CMHF chair Jon Baird told Mining Journal the upcoming Hall of Fame awards in Toronto was an event with the prestige and glamour befitting recognition of the high-calibre inductees. It was also an important way for the CMHF to inspire young people to learn from the best in their fields, he said.
"The CMHF is a great resource for young people. In fact, anyone who attends our gala event will come away inspired, since the calibre of mining professionals in attendance tends to rub off," Baird said.
It's not easy to get into the Hall of Fame. On average, inductees are older than 65 years and have usually spent more than 40 years working in their respective fields.
The CMHF recently announced that Kate Carmack, James Franklin, James Gill, Sandy Laird and Brian Meikle would join the 170-plus members of the CMHF in January.
"Only about 10% of mineralised rocks outcrop at surface, making geologists' jobs very difficult. It takes a lot of skill, dedication and a degree of luck to get to the top of one's profession," Baird said.
"Whether it was through historic discovery, ground-breaking research or delivering significant value to shareholders, each of these individuals [new inductees] made a profound impact on Canada's mining industry and helped to shape it into the global leader it is today."
Baird said Carmack's nomination as part of the group of ‘Klondike discoverers' who were inducted in 1999 perhaps had special significance. The Klondike Gold Rush established Yukon and opened the country's north, as well as opening Canadians' eyes to its possibilities.
"New information has since revealed that Kate also played an integral role in making this discovery. As an Indigenous woman, Kate's traditional knowledge and skills allowed her and George Carmack, along with Skookum Jim Mason and Dawson Charlie, to live off the land in the Forty-Mile and Stewart River areas during their years of prospecting," he said.
Baird added Kate's ability to sew and market her mukluks and mittens to fellow prospectors provided the means to support their work.
"Clouded in hearsay and sensational reporting at the time, most historians agree that it is not clear who made the actual discovery. Oral histories shared among local Indigenous communities suggest that Kate herself found the first nugget of gold."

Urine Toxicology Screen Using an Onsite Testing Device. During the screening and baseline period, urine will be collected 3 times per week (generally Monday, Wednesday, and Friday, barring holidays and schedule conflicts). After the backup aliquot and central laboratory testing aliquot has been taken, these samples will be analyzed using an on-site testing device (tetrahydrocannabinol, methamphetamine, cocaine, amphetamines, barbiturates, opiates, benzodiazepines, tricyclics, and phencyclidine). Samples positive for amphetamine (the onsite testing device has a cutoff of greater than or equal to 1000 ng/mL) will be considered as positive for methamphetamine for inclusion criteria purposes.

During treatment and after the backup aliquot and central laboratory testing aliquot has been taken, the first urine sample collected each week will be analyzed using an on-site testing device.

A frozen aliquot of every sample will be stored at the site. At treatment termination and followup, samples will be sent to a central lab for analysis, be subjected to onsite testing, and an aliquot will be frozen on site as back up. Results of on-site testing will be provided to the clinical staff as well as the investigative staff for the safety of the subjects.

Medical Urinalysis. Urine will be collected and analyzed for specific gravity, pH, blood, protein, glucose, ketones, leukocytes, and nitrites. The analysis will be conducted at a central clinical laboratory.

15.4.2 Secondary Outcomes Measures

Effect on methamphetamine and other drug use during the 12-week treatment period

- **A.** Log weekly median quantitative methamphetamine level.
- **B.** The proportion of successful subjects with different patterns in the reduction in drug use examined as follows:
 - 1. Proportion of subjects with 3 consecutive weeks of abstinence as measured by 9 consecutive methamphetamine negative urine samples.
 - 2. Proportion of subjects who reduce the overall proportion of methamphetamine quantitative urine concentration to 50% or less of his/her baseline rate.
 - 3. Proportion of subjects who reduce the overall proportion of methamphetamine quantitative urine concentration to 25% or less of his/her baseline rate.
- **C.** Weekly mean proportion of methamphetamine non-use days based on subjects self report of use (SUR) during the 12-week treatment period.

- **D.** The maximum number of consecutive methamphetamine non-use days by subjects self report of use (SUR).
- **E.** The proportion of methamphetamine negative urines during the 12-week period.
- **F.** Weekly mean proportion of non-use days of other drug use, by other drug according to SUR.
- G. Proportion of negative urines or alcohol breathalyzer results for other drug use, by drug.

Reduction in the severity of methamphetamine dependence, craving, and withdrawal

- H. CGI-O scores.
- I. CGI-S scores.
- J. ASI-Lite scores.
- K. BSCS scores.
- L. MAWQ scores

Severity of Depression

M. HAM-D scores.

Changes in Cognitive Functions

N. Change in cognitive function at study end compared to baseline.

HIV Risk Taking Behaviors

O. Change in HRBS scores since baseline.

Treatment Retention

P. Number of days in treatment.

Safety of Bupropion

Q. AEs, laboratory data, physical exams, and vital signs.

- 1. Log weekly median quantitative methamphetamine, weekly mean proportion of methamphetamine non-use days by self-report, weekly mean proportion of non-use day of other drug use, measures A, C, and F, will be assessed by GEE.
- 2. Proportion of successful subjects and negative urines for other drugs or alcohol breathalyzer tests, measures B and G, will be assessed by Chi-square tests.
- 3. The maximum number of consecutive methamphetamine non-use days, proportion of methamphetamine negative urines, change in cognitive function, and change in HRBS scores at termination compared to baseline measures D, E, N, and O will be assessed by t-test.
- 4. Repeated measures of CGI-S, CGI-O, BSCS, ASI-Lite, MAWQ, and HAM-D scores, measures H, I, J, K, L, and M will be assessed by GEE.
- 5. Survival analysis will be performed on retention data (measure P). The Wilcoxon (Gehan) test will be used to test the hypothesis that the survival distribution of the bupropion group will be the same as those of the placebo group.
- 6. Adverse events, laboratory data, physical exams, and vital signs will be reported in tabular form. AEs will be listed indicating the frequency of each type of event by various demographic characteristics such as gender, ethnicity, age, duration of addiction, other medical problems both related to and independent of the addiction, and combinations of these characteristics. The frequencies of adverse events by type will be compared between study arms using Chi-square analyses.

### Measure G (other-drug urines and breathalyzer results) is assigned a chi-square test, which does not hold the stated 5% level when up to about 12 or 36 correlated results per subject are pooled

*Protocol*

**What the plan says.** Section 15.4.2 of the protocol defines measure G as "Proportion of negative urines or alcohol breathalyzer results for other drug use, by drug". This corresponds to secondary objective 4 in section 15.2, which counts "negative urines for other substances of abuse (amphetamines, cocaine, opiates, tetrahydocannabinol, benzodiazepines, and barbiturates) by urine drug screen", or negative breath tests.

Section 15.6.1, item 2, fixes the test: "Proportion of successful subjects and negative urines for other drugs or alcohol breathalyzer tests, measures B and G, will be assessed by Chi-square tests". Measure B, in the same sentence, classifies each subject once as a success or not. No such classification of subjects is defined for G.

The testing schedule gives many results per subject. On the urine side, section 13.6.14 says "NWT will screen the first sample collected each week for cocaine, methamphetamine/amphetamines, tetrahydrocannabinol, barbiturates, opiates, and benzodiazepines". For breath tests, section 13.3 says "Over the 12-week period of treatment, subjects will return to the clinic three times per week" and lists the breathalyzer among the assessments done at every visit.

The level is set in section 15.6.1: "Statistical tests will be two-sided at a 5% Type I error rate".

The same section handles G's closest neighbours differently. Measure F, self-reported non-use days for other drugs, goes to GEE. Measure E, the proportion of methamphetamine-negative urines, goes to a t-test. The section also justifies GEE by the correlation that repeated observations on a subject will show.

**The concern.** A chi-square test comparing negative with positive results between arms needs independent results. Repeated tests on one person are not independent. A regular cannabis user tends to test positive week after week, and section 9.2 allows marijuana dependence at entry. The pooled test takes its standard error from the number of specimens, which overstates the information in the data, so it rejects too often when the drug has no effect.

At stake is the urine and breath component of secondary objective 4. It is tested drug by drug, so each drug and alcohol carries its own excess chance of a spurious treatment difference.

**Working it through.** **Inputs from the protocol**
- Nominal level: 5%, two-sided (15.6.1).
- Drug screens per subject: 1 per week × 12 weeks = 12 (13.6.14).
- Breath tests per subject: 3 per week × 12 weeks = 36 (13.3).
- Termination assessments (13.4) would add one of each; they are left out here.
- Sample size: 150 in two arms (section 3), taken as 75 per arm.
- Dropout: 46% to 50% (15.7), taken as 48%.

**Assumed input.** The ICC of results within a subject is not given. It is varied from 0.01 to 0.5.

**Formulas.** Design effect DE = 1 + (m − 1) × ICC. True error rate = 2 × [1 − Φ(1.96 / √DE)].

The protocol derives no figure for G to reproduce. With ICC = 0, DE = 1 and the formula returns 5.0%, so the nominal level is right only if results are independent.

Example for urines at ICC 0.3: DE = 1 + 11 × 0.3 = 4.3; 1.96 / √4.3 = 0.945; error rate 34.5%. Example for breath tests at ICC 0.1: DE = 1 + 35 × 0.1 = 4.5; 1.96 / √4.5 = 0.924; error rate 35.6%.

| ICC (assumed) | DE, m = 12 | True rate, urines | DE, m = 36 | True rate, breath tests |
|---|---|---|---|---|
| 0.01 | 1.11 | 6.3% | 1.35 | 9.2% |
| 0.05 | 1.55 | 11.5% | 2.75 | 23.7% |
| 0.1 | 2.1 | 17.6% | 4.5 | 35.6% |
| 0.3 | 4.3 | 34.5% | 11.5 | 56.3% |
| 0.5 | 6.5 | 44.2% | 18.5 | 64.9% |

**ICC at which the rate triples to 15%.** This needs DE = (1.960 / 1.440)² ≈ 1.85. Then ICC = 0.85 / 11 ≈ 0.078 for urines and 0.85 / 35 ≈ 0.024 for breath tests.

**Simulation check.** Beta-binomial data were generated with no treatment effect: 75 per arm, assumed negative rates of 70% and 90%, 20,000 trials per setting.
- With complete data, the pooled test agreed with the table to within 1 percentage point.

Franklin, a distinguished geoscientist, spent much of his career with the Geological Survey of Canada documenting the complex evolution of the Canadian Shield and the link to its phenomenal mineral wealth. During his 35-plus-year career, his most outstanding contributions related to volcanogenic massive sulphides, for which his geological understanding had been communicated throughout the industry and resulted in exploration successes.
Baird said Gill secured a place in mining history through the exceptional success and staying power of Aur Resources, which he launched in 1981 with C$250,000 of seed capital and a large land package in Quebec's Val d'Or mining camp. Aur caught the attention of the entire industry in 1989 when it made the breakthrough Louvicourt copper-zinc discovery, which was at the time, the largest base metals discovery in Canada since Kidd Creek.
Laird's place in the CMHF was secured through his 39-year career with Placer Dome and Placer Development, and his direct involvement with transforming at least 15 mineral projects into profitable mines, Baird said.
He was a driving force in the company's project development group, which he headed from 1988 to 1995, and was later responsible for Placer Dome's global operating and development subsidiaries.
Laird earned a reputation for overcoming obstacles and delivering projects to high technical, social and environmental standards. He was a team-builder and a key participant in the growth of Placer into one of the world's great mining companies before it was acquired by Barrick Gold in 2006.
Meikle contributed in the 1960s to the discovery and development of the Camflo gold mine in Quebec and later was part of a team that made it a cornerstone of growth for Barrick Gold.
In the early 1980s he recognised the potential of the Mercur gold mine, in Utah, which became a key link in the evolution of Barrick. Meikle's crowning achievement was the 1986 Goldstrike discovery, in Nevada, which grew to 60 million ounces of gold reserves and resources in several deposits.
Goldstrike propelled Barrick into the world's largest gold miner and generated immense wealth that has flowed back to benefit Canadians.
The new Hall of Fame inductees will be honoured at the CMHF's 31st annual dinner and induction ceremony to be held on January 10, 2019 at the Metro Toronto Convention Centre.